Business, Finance & Economics

Year of the Tiger: New hope for the "king of the mountains"?

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HUNCHUN, China — The residents of tiny Caomao village have always had a difficult relationship with the local predators, the massive tigers they call “king of the mountains.”

Every spring, the villagers traipse into the hills to make offerings to the tiger god, asking protection for their families and livestock. They respect, fear and often hate the tigers — the beasts that feast on their cattle and have killed more than a few people through the decades.

“We used to be very angry with them and despised the tigers,” said village leader Sha Mingguo. “But it was our local custom to respect them as the god of the mountains. We never killed them intentionally.”

Whether it was intentional or not, villagers in places like Caomao and all around the Hunchun area did kill the tigers. For decades, villagers have competed with tigers for food and land. Until recently, it seemed the humans would win the battle. There are fewer than 20 wild tigers left in this remote northern corner of China bordering Siberia, a few miles from North Korea. The remaining wild Siberian, or Amur, tigers — less than 400 in all — live across a vast protected and unpopulated section of Russia.

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The Amur tigers all but disappeared during the last century, in large part due to hunting in Russia and trapping in China, mostly for tiger parts feeding the Chinese medicine industry. Through local protection efforts in the past decade, the beasts — the largest living breed of tiger, averaging 650 pounds — have begun making a tentative comeback. But for the tigers to thrive, experts and conservationists say, major changes, like moving the entire Caomao village off the national tiger preserve, are necessary.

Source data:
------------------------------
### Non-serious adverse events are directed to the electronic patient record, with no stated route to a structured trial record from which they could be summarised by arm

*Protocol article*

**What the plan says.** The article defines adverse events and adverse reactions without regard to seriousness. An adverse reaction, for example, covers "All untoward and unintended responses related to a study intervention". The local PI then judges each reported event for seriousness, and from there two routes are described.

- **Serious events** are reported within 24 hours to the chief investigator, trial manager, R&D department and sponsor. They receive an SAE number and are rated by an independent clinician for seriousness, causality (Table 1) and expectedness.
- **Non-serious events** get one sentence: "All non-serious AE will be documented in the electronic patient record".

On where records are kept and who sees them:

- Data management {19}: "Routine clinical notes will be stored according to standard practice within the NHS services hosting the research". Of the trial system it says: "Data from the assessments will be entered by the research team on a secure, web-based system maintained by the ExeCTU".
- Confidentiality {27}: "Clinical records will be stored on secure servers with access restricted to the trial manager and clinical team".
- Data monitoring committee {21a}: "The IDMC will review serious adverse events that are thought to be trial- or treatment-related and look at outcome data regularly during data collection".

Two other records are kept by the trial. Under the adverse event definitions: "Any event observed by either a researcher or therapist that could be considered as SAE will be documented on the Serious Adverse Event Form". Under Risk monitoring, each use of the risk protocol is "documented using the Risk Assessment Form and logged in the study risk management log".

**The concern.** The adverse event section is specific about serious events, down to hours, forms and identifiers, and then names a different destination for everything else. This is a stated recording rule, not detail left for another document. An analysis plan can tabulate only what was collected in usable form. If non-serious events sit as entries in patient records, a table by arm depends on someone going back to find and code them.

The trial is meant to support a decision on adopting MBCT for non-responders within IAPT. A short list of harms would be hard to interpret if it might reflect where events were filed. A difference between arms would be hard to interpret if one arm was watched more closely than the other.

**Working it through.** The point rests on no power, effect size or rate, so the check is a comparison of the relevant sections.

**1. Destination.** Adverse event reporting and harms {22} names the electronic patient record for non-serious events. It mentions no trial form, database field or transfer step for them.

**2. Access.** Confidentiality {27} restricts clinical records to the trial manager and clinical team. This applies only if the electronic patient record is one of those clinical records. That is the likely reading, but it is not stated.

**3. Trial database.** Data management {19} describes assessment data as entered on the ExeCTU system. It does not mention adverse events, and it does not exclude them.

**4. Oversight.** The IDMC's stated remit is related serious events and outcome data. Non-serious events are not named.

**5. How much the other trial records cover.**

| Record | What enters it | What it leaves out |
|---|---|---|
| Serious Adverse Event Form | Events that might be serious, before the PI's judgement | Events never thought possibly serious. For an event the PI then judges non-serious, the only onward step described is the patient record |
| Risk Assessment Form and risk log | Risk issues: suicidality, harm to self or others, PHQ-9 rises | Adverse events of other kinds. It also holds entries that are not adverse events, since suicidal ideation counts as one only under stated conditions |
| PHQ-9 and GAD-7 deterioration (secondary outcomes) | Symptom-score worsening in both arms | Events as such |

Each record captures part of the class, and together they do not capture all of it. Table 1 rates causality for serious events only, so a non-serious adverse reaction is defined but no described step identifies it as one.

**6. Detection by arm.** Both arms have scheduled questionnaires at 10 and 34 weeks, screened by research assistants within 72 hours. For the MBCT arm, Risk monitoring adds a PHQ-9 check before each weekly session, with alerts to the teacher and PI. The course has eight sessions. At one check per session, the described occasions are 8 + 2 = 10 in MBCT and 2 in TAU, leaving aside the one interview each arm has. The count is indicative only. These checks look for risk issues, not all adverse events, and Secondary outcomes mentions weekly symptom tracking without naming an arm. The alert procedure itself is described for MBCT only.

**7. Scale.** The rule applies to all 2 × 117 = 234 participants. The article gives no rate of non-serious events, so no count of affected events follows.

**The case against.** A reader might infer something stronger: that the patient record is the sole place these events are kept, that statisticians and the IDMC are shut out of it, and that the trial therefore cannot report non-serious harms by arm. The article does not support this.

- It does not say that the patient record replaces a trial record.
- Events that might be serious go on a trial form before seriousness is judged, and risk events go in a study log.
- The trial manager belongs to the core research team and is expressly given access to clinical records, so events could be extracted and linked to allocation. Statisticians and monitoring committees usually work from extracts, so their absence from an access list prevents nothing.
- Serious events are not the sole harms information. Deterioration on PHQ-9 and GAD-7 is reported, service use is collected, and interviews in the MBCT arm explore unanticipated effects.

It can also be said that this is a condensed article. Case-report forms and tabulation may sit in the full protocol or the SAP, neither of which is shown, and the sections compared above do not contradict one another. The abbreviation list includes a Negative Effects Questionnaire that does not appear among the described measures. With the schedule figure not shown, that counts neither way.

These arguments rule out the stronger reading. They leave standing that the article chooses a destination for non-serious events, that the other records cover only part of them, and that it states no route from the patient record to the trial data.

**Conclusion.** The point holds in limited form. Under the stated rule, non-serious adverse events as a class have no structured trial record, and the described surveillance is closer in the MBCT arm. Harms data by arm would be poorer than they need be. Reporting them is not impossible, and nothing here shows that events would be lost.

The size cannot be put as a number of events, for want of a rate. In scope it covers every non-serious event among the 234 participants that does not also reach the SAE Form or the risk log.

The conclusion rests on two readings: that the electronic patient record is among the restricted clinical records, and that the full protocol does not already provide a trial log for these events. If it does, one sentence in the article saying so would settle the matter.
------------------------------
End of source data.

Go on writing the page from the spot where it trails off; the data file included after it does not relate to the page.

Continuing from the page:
The village is one of a few areas on China’s 1,000-square-kilometer Amur tiger reserve where humans and tigers attempt to coexist. Even though there are only 700 people in this village, history has proven that tigers don’t do well when humans live nearby.

As China welcomes the Year of the Tiger, renewed protection efforts are underway that just may give the wild Siberian tiger the boost it needs to go from a barely surviving species to again being the king of the mountains. Local wildlife protection groups are working with international agencies and potential funding to develop a new cross-border strategy to save the tigers.

“We’re trying to build an international protection system,” said Lang Jianmin, a Hunchun city official in charge of tiger preservation efforts.

That’s good news to those working to save the tigers, an animal nearly absent in the wild in China. While the country ostensibly celebrates and reveres the animals, it has also driven them to the brink of extinction through an insatiable demand for tiger parts and pelts used for medicine and decoration. New efforts to legalize some tiger trade with farmed animals could further threaten those few tigers that remain in the wild. But local conservation efforts, if handled and funded correctly, could pay off.